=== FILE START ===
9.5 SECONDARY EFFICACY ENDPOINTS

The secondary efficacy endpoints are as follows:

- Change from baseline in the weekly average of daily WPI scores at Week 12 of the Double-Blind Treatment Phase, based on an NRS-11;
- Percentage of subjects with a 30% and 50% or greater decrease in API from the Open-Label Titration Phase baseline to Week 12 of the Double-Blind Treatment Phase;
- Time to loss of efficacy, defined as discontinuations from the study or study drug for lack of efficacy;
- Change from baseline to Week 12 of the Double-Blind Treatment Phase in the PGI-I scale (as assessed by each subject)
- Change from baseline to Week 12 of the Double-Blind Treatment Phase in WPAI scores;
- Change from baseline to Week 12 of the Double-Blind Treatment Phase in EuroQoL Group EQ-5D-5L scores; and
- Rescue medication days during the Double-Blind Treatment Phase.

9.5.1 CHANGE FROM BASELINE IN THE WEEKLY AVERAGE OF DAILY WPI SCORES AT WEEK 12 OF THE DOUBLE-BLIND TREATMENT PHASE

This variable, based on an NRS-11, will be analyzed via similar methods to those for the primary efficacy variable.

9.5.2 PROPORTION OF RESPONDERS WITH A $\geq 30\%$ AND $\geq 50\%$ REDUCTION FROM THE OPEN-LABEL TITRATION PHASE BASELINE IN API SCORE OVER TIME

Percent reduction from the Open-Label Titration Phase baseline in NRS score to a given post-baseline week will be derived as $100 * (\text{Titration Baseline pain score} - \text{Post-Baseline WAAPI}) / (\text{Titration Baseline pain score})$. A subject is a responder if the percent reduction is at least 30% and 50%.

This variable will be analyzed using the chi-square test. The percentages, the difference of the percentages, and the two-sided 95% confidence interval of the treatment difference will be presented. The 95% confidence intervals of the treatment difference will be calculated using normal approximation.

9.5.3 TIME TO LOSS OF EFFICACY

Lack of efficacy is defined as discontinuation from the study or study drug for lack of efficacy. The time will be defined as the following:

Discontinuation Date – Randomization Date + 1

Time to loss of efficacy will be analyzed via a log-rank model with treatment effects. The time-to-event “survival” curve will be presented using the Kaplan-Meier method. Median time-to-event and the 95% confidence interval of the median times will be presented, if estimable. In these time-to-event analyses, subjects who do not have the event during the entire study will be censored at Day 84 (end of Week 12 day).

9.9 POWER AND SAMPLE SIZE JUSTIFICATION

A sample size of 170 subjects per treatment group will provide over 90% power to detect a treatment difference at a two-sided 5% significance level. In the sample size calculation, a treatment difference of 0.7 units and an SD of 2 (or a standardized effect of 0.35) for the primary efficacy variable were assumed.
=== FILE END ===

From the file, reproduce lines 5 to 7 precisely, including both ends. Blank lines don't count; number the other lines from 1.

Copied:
- Time to loss of efficacy, defined as discontinuations from the study or study drug for lack of efficacy;
- Change from baseline to Week 12 of the Double-Blind Treatment Phase in the PGI-I scale (as assessed by each subject)
- Change from baseline to Week 12 of the Double-Blind Treatment Phase in WPAI scores;